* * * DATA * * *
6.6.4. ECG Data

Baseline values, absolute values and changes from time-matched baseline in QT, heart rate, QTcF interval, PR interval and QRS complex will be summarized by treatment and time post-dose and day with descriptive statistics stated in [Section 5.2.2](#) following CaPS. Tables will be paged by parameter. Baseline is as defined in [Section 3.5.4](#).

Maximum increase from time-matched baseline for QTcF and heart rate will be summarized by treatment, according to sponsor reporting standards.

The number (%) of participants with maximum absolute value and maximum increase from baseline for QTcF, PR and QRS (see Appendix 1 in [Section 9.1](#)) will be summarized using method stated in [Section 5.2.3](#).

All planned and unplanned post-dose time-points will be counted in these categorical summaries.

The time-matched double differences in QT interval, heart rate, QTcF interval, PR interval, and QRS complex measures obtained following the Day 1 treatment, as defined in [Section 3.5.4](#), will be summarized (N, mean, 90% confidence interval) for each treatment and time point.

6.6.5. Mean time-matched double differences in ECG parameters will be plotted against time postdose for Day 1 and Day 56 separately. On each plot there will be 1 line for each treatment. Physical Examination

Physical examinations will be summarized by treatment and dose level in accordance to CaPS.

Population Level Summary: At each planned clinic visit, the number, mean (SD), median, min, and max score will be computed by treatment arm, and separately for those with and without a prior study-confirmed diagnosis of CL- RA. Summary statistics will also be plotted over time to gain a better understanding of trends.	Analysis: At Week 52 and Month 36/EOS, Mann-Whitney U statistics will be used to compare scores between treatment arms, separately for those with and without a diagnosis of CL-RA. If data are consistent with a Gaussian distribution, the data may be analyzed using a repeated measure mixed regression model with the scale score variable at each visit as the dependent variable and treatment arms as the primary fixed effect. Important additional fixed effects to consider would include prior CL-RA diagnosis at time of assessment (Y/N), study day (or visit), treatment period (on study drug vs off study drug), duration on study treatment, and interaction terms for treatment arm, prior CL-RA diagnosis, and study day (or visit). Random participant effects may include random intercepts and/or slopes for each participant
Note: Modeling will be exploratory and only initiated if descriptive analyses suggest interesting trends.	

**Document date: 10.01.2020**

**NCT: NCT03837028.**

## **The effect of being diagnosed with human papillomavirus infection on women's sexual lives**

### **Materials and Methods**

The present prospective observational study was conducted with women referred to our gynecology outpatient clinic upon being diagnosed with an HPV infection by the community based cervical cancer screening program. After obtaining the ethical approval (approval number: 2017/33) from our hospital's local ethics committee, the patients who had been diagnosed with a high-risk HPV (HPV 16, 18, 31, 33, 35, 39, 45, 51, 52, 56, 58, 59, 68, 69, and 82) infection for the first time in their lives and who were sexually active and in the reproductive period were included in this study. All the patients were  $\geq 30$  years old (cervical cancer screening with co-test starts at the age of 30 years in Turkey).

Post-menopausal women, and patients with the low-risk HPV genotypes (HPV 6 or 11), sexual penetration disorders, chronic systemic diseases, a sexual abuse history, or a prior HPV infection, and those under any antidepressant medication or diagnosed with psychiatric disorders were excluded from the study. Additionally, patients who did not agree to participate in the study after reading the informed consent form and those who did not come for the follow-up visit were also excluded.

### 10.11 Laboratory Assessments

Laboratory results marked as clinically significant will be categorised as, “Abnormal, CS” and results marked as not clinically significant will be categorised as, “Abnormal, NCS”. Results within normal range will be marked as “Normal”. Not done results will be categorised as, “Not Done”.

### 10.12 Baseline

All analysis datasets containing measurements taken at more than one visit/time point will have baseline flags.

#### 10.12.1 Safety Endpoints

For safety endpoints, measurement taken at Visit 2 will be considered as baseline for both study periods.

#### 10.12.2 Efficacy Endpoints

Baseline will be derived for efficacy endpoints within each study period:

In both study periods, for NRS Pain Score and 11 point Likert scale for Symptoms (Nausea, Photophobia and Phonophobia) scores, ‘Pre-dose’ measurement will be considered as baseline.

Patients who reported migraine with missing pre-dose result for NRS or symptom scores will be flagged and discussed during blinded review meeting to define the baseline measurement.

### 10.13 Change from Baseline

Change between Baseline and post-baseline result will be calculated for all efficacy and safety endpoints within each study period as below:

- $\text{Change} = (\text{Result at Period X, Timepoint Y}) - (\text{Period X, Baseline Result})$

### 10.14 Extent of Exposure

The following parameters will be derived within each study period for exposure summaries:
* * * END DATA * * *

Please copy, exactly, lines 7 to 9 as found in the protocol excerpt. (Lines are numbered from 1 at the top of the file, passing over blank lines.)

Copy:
6.6.5. Mean time-matched double differences in ECG parameters will be plotted against time postdose for Day 1 and Day 56 separately. On each plot there will be 1 line for each treatment. Physical Examination

Physical examinations will be summarized by treatment and dose level in accordance to CaPS.

Population Level Summary: At each planned clinic visit, the number, mean (SD), median, min, and max score will be computed by treatment arm, and separately for those with and without a prior study-confirmed diagnosis of CL- RA. Summary statistics will also be plotted over time to gain a better understanding of trends.	Analysis: At Week 52 and Month 36/EOS, Mann-Whitney U statistics will be used to compare scores between treatment arms, separately for those with and without a diagnosis of CL-RA. If data are consistent with a Gaussian distribution, the data may be analyzed using a repeated measure mixed regression model with the scale score variable at each visit as the dependent variable and treatment arms as the primary fixed effect. Important additional fixed effects to consider would include prior CL-RA diagnosis at time of assessment (Y/N), study day (or visit), treatment period (on study drug vs off study drug), duration on study treatment, and interaction terms for treatment arm, prior CL-RA diagnosis, and study day (or visit). Random participant effects may include random intercepts and/or slopes for each participant